Sometimes, it’s the little things in life that just really get you going. You know, like the barista at Starbucks taking forever to make your latte, then adding an “e” to your name that doesn’t exist, or the fact that you hit 9 out of 10 lights on your way to work. Even when the problems are bigger, such as a tough patch with a friend or co-worker, constant complaining is a toxic habit.
“Complaining is something that effects your quality of life,” said Tom Casano, a Huntington-based life coach and founder of lifecoachspotter.com. “It impacts you and how you see the world. Even mentally complaining, when you’re not verbally saying your complaint but just thinking about it, can bring you down.”
With summertime right around the corner, there’s no need to feel the blues, so I got Casano to share eight ways to stop complaining all the time.
Here at Pulse, we’ve been on a meditation kick ever since reading about Cory Muscara’s work at Long Island Center for Mindfulness in our May issue. Turns out Casano is on the bandwagon, too. “It’s only when you’re really aware of it that you can stop yourself before a complaint leaves your mouth,” he said. “When you meditate and practice mindfulness, it’ll help you notice when you’re complaining.” You can start your journey to mindfulness using a meditation app and by getting some pro tips from Muscara.
“This is the most important one and I think it’s often overlooked,” Casano commented. Being thankful is a part of most religions for a reason. “When you write down a list of things you’re happy about, it changes how you feel about your own life and the world. It shifts the focus and makes you feel better.” Write down three things you’re grateful for before you go to bed, or download a gratitude journal app if you’re more tech-savvy.
Enlist a Partner or Spouse
Casano has used this tactic himself and finds it especially useful for people who are habitual complainers and don’t even realize they’re doing it. “[A spouse or partner] is kind of like an accountability partner,” he said. “If they call you out every time you complain, it’ll make you so much more aware of it.”
Accept Things the Way They Are
Often, there’s a judgement behind the complaint, such as when you feel like you’re waiting way too long for your bagel, and that can turn a small problem into a morning-ruiner. “When you complain, it adds an extra layer of disappointment,” Casano advised. “The moment you can say, ‘I can’t change it so I’ll accept it,’ you’ll feel better.” Take a deep breath—like you do when you meditate—you’ll be enjoying that delicious bagel soon enough.
Do More Things That Make You Happy
It sounds like a no-brainer, but in a time when we hold our work e-mails in the palms of our hands, sometimes enjoying ourselves goes on the back burner. Put it at the top of your priority list. “When you’re feeling good, you have less to complain about,” Casano said. Put on music you love, keep a favorite photo of you and your best friend on your desk or add some cheery details to your home. “Having more colorful decorations can help brighten your day.”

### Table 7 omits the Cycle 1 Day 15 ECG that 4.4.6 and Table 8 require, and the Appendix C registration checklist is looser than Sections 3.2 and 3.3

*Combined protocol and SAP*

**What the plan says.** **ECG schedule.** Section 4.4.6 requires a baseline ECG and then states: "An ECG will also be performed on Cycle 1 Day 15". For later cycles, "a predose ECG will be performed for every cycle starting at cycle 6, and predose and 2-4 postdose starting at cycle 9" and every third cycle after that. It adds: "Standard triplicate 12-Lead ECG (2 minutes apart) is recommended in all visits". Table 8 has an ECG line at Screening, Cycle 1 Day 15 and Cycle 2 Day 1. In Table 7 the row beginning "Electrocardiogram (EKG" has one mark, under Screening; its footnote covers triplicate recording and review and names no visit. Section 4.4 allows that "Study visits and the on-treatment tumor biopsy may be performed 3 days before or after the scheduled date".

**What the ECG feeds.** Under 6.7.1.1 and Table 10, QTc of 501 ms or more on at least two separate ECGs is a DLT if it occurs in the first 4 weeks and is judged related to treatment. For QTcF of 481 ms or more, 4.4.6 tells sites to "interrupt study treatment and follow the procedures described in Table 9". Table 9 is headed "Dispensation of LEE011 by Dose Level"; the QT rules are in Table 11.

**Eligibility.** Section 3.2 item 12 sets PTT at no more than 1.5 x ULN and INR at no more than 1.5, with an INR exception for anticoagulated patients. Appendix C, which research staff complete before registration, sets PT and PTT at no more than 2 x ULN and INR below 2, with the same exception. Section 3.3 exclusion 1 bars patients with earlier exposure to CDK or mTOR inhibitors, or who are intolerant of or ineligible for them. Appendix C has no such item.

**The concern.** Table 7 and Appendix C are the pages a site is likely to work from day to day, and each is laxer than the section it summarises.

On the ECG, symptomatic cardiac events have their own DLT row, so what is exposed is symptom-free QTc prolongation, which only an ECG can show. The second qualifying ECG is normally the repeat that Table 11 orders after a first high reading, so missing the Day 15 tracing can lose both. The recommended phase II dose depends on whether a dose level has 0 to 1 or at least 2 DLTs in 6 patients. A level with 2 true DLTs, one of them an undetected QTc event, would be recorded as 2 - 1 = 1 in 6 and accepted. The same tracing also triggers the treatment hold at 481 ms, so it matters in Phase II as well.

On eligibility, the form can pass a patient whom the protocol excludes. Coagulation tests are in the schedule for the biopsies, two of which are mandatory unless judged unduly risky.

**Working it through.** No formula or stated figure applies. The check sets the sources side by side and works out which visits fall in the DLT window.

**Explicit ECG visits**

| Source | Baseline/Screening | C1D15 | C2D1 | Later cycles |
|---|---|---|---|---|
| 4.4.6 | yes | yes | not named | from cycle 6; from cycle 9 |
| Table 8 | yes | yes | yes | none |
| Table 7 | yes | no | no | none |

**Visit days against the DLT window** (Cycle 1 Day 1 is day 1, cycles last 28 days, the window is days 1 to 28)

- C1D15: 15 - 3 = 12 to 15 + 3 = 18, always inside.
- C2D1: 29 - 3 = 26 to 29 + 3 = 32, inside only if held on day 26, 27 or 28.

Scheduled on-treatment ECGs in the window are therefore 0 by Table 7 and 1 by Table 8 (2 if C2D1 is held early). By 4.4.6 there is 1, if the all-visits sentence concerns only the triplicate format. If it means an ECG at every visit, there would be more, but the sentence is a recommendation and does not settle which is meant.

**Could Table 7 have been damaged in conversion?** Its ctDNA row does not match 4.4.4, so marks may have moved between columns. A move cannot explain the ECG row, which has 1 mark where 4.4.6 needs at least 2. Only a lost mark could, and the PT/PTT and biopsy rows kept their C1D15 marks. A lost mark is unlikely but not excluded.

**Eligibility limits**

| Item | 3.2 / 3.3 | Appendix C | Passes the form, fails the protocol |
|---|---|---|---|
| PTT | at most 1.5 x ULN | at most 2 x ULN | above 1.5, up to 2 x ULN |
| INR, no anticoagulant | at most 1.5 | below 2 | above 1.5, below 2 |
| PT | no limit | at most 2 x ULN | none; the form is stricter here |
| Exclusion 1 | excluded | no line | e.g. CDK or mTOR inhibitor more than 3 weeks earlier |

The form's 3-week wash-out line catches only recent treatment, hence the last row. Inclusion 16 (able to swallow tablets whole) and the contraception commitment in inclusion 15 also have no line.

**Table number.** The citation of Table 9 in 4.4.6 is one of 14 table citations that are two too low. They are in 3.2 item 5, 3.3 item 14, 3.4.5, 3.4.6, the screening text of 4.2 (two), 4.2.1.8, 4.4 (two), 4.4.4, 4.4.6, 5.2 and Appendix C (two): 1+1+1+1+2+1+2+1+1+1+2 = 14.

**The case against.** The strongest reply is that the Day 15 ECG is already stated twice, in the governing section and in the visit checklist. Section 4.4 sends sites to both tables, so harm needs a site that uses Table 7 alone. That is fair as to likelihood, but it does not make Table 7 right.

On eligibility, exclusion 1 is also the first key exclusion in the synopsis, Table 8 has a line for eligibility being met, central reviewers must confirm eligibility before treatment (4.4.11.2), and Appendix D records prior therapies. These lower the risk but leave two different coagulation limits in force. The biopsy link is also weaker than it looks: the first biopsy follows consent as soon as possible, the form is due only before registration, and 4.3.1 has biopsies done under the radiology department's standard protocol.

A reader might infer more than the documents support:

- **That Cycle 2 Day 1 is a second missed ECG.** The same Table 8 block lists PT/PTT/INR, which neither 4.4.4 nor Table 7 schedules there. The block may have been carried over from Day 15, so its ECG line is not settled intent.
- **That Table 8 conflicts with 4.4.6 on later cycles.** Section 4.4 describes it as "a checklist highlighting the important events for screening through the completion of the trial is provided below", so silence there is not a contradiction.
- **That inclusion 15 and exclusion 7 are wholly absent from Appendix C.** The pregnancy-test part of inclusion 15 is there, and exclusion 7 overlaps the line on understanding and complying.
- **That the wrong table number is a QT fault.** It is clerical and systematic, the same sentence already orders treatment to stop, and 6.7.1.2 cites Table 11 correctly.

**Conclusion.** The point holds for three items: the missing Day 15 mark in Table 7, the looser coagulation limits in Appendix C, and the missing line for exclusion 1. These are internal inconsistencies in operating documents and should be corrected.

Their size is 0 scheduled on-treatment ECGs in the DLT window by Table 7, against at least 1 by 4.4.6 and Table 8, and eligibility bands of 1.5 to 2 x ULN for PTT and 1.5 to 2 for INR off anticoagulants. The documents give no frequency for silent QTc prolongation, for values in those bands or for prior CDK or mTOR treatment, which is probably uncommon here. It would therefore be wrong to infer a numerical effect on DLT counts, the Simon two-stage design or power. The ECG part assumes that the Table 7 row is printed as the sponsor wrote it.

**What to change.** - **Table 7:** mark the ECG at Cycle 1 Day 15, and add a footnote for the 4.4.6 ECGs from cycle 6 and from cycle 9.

Find the Good
When a bad situation hits, find the positive. “When you can reframe [something unwanted] as, ‘How can I grow from this?’ that’s very powerful.” Next time you’re sitting in traffic, which given that we’re on Long Island will likely be on your way to lunch, see it as a way to practice your patience. This can help you later on when you’re training a new assistant at work. And by the way, given that it’s Long Island, that burger you patiently waited for will be well worth the trek.
Be Aware of Your Influence
Even if you’re not a parent or running the show at work (or both), you can still be a leader to those around you and maybe even boost their moods in the process. “By practicing not complaining, you’re learning how to be a role model in handling difficult situations without letting them get you down.”
Spend Time with Positive People
There’s an old adage that you become the average of the five people you spend the most time with. If they’re always down in the dumps, don’t be surprised if you are too. “They really do subconsciously influence the way you view the world and your own mental reactions to the world,” said Casano. “The more time you spend with people who see the good in things the more you’re going to see that too.” Find positive people to spend time with or if a really good friend is constantly venting about the same things, politely nudge her to let it go.